Pros and Cons of Professional Employer Organizations (PEOs)

Has your organization considered using a Professional Employer Organization (PEO) to streamline benefits administration?


Before looking into PEO partners, you must consider whether a PEO is the right solution for your business.


A PEO is an organization that enters a joint-employment relationship with an employer, allowing employers to outsource their human resource functions. This co-employment relationship allows the PEO to manage many employee-related responsibilities and assume liabilities.


What is the primary goal of a PEO?

A PEO relationship provides employees with access to cost-effective comprehensive benefits without the administrative and regulatory burdens that are costly and overwhelming to employers.


PEOs allow your business to access assistance with managing payroll, human resources, benefits and other employer-related administrative functions.

  • Payroll – Automate the payroll process and decrease processing costs—including withholdings, W-2s and garnishments

  • Retirement Plans – Provide access to a retirement savings program that includes 401(k) plans

  • HR Compliance - Avoid fines and stay compliant and up-to-date with the latest HR laws, regulations and rules that apply to your business.

When determining if a PEO is right for your business, it is beneficial to weigh the pros and cons of the partnership.


Pros of a PEO

A PEO can help a business:


Stay Compliant

Non-compliance with employer rules and regulations can be costly for your company. A PEO can provide your business with information and resources regarding federal, state, local and industry-specific regulations. Your PEO partner will handle the business transactions required for you to ensure your business meet requirements and stays compliant.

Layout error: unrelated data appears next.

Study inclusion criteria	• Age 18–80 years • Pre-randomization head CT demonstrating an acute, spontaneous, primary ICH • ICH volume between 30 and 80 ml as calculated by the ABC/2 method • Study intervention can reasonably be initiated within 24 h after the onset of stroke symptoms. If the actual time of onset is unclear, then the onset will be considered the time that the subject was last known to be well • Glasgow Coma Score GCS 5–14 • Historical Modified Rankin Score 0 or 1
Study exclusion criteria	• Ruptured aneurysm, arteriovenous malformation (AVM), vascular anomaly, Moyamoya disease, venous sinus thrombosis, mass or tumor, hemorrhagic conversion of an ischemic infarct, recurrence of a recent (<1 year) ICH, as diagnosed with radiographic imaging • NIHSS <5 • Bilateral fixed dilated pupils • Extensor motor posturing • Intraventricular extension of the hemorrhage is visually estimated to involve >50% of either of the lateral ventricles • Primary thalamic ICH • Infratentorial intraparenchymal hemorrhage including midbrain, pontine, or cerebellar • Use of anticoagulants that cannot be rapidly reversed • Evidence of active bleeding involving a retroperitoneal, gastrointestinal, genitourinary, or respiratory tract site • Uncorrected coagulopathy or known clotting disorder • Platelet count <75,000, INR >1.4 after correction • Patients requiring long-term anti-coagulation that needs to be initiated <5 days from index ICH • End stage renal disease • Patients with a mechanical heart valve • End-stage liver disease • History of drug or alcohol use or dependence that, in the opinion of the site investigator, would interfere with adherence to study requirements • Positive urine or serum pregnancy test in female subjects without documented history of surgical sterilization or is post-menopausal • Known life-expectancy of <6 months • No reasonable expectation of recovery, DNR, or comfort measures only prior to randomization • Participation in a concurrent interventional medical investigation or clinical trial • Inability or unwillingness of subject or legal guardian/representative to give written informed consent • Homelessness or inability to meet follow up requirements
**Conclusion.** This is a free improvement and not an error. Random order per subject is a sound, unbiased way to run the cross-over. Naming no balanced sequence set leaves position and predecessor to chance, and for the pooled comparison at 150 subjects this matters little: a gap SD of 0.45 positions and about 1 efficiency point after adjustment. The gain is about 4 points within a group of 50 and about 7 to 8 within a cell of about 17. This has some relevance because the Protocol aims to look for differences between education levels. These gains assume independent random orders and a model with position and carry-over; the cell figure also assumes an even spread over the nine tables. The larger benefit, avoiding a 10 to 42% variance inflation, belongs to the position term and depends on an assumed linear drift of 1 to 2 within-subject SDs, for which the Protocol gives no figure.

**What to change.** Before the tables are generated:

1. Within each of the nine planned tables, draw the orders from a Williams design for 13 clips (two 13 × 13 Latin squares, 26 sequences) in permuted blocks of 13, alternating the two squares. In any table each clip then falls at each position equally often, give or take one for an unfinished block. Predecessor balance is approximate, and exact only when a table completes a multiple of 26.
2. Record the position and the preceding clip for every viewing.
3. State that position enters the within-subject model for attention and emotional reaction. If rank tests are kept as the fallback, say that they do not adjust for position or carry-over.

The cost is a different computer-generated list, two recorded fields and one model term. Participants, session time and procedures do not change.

Provide Competitive Benefits

PEOs have access to a network of select carriers to obtain employee benefits that a typical small or mid-sized employer doesn’t normally have access to. This allows your business to expand your benefits offerings and offer employees cost-effective health insurance solutions.


Free Up HR’s Time

Your HR team will continue to have direct control over the day-to-day activities of their business—the PEO becomes an additional employer of record for purposes of human resources administration. This partnership streamlines HR administrative and compliance tasks and allows you to keep focused on growing your business.


Cons of a PEO

Some disadvantages of PEOs might include:


Decentralization of HR Activities

A PEO takes over most of your business’ HR tasks and functions, making it difficult to access HR data and reporting that is useful when looking to scale your business. When your HR activities aren’t managed in-house, it makes it more difficult to make quick updates to policies and decisions.


Inflexibility

PEOs work with select carriers, providing only certain group health insurance plan options. If you need to prioritize having more options and plan flexibility for your employees, then having limited options may be an issue for your business. If a PEO decides to move to different benefits carriers, you and your employees will need to adjust to the new options.


Cost

The costs of many PEOs can be negotiable, making it unclear to employers if they are getting a reasonable price. Unfortunately, many companies have also seen price changes in the costs of their health insurance premiums, and because of the inflexibility of plans, employers and their employees have limited options.


Are PEOs right for your business?

Each business has different considerations, so one solution won’t fit all when it comes to employee benefits.


Contact our team today for a consult on creative benefits solutions for your business.